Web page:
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Possible Duplicate:
Efficiently finding all divisors of a number

This is much more of an efficiency question than a generic "find a way to do it", but after getting some odd results, I want to see if someone can tell me why the last way is so inefficient:

way 1: brute force, no optimization

    public static List<int> proper_divisors(int x)
    {
        List<int> toreturn = new List<int>();
        for (int i = 1; i <= Math.Floor(Math.Sqrt(x)); i++)
        {
            if (x % i == 0)
            {
                toreturn.Add(i);
                toreturn.Add(x / i);
            }
        }
        if (toreturn.ElementAt(toreturn.Count() / 2) == toreturn.ElementAt(toreturn.Count() / 2 - 1))
        {
            toreturn.Remove(toreturn.ElementAt(toreturn.Count() / 2));
        }

        return toreturn;
    }

way 2: same as before, but this time, check if its prime first (as those cases take up the most time, using miller-rabin for prime checking)

        public static List<int> proper_divisors(int x)
    {
        List<int> toreturn = new List<int>();
        if (!isprime(x))
        {
            for (int i = 1; i <= Math.Floor(Math.Sqrt(x)); i++)
            {
                if (x % i == 0)
                {
                    toreturn.Add(i);
                    toreturn.Add(x / i);
                }
            }
            if (toreturn.ElementAt(toreturn.Count() / 2) == toreturn.ElementAt(toreturn.Count() / 2 - 1))
            {
                toreturn.Remove(toreturn.ElementAt(toreturn.Count() / 2));
            }
        }
        else
        {
            toreturn.Add(1);
            toreturn.Add(x);

        }
        return toreturn;
    }

what it thought would be the fastest way by far was way 3, because it reduced the number that it was working with every time it found a prime factor, and it only tried primes (these were generated by a sieve at runtime, takes about 34 ms to get all primes less than a million) the last thing this way had to do was take the prime factors and their powers, and make a list of all the factors.

way 3:

                public static HashSet<int> prime_factors(int x)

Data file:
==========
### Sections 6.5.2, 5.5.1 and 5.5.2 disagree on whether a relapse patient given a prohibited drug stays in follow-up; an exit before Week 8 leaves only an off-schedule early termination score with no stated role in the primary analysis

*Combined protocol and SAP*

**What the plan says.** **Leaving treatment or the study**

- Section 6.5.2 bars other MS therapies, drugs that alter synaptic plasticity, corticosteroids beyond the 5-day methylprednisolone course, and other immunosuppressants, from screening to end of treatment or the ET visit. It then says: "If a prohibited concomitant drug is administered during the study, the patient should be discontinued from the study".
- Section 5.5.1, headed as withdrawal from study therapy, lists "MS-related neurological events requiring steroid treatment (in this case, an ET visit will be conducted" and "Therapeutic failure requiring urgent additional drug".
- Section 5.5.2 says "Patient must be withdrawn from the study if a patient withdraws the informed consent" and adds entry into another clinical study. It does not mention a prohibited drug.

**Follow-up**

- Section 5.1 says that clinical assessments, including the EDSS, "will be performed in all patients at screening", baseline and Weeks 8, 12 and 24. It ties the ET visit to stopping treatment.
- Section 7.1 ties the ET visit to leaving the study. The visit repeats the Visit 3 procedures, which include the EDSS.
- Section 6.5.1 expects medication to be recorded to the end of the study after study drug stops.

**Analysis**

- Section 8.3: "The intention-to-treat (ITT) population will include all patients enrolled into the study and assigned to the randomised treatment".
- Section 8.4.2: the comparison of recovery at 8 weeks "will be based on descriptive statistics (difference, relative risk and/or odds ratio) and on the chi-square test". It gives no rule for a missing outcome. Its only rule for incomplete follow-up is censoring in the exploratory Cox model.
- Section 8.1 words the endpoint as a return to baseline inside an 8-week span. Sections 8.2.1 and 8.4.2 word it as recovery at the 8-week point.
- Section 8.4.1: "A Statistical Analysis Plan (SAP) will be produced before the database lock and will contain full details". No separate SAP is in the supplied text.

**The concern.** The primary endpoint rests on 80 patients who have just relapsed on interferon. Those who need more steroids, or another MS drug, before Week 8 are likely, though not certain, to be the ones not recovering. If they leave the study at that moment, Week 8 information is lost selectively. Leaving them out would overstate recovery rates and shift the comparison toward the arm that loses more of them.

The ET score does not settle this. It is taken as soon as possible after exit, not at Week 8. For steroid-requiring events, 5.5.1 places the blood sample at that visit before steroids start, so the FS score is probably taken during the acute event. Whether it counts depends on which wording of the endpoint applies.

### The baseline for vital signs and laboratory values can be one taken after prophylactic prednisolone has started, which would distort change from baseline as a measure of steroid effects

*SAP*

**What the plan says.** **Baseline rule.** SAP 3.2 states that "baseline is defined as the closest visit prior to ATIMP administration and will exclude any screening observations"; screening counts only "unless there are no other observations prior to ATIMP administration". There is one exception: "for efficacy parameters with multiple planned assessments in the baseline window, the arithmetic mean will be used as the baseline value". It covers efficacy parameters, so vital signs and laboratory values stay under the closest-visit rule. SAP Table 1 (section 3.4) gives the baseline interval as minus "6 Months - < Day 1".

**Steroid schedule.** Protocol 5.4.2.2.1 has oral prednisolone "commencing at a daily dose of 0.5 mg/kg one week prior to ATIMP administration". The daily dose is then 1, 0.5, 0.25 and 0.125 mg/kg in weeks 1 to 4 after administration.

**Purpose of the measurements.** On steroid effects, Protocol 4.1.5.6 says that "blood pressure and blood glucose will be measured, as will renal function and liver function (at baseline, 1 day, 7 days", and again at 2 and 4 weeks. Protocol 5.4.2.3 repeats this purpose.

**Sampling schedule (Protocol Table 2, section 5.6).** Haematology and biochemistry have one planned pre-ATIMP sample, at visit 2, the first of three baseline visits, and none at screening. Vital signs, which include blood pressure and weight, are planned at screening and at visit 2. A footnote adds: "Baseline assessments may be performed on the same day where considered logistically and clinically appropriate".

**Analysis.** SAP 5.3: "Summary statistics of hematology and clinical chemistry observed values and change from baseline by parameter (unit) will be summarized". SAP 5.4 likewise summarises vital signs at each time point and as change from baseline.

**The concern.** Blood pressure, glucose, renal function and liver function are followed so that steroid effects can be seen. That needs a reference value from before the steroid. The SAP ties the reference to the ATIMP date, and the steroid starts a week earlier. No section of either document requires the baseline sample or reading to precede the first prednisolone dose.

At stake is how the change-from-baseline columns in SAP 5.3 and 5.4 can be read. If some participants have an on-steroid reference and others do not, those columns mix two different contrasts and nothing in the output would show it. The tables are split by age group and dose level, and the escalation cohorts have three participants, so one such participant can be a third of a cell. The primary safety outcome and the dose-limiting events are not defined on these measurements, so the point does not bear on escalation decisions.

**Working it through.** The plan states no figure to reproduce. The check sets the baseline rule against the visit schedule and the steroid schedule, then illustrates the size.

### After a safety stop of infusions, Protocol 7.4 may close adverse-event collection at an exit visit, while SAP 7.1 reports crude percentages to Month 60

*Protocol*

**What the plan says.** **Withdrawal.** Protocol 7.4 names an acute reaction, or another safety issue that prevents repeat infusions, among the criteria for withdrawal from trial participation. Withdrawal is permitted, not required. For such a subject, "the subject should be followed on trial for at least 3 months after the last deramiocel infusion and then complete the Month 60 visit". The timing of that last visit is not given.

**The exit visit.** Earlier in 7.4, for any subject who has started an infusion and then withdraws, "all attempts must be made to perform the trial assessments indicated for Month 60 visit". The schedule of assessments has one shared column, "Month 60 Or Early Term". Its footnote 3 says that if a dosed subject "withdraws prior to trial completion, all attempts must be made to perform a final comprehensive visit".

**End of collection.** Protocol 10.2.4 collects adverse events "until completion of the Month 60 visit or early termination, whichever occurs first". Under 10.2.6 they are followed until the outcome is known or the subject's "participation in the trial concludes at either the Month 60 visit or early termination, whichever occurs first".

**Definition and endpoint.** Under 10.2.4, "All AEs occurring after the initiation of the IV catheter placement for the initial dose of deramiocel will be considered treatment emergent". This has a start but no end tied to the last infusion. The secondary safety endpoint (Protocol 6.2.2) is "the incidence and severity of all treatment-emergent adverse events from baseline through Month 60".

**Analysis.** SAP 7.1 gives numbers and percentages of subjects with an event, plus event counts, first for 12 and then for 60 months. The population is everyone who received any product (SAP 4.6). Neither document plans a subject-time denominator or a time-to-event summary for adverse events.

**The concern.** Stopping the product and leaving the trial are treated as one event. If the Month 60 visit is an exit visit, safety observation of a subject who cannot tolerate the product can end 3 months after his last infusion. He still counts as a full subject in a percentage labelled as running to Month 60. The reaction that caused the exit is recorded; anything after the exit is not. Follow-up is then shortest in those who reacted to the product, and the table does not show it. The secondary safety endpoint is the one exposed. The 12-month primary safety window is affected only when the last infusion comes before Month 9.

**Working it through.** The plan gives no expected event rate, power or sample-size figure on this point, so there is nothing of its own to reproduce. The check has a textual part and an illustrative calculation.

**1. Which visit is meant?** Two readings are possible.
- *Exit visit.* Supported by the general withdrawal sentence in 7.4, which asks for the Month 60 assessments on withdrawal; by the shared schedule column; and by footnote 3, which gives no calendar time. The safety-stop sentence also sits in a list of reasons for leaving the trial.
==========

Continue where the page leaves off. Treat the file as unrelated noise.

{
        if (!isprime(x))
        {
            List<int> toreturn = new List<int>();
            int i = 0;
            while (primes[i] <= x)
            {
                if (x % primes[i] == 0)
                {
                    toreturn.Add(primes[i]);
                    x = x / primes[i];
                }
                else
                {
                    i++;
                }
            }
            var power_set_primes = GetPowerSet(toreturn);
            var factors = new HashSet<int>();
            foreach (var p in power_set_primes)
            {
                var factor = p.Select(z => z).Aggregate(1, (z, y) => z * y);
                factors.Add(factor);
            }
            return factors;
        }
        else
        {
            HashSet<int> toreturn = new HashSet<int>();
            toreturn.Add(1);
            toreturn.Add(x);
            return toreturn;
        }
        public static IEnumerable<IEnumerable<T>> GetPowerSet<T>(List<T> list)
    {
        return from m in Enumerable.Range(0, 1 << list.Count)
               select
                   from i in Enumerable.Range(0, list.Count)
                   where (m & (1 << i)) != 0
                   select list[i];
    }

Time it took to factor the first million numbers: way 1: 7223 ms way 2: 8985 ms (prime checking is not worth it for small numbers i guess) way 3: 49423 ms

so my question is twofold: 1) why is way 3 so slow??? 2) is there something that can make it faster? as an aside, primes was computed as a list, then converted to an array, as I thought it would be faster that way. bad move?

marked as duplicate by Kris Ivanov, Jens, user57488, Groo, jgauffin Apr 28 '11 at 13:13

This question has been asked before and already has an answer. If those answers do not fully address your question, please ask a new question.

  • 3
    didn't you ask this already? stackoverflow.com/questions/5793009/… – Kris Ivanov Apr 28 '11 at 13:05
  • Profile profile profile. Also, don't use enumerators or LINQ if you care about efficiency there. Write it in C and use P/Invoke. In general, don't ask the question if you can measure it – sehe Apr 28 '11 at 13:09
  • Please use something like "result" instead of "toreturn". – MrFox Feb 20 '13 at 16:49
  • I believe #3 is inefficient due to memory usage. You have to look over a chunk of memory too big to fit into cache. – Loren Pechtel May 13 '14 at 4:20
0

This is the problem domain of integer factorization. There are a number of wellknown algorithms here:

http://en.wikipedia.org/wiki/Integer_factorization#Factoring_algorithms

I suggest you pick the best match + profile.


my original comment:

Profile profile profile. Also, don't use enumerators or LINQ if you care about efficiency there. Write it in C and use P/Invoke. In general, don't ask the question if you can measure it

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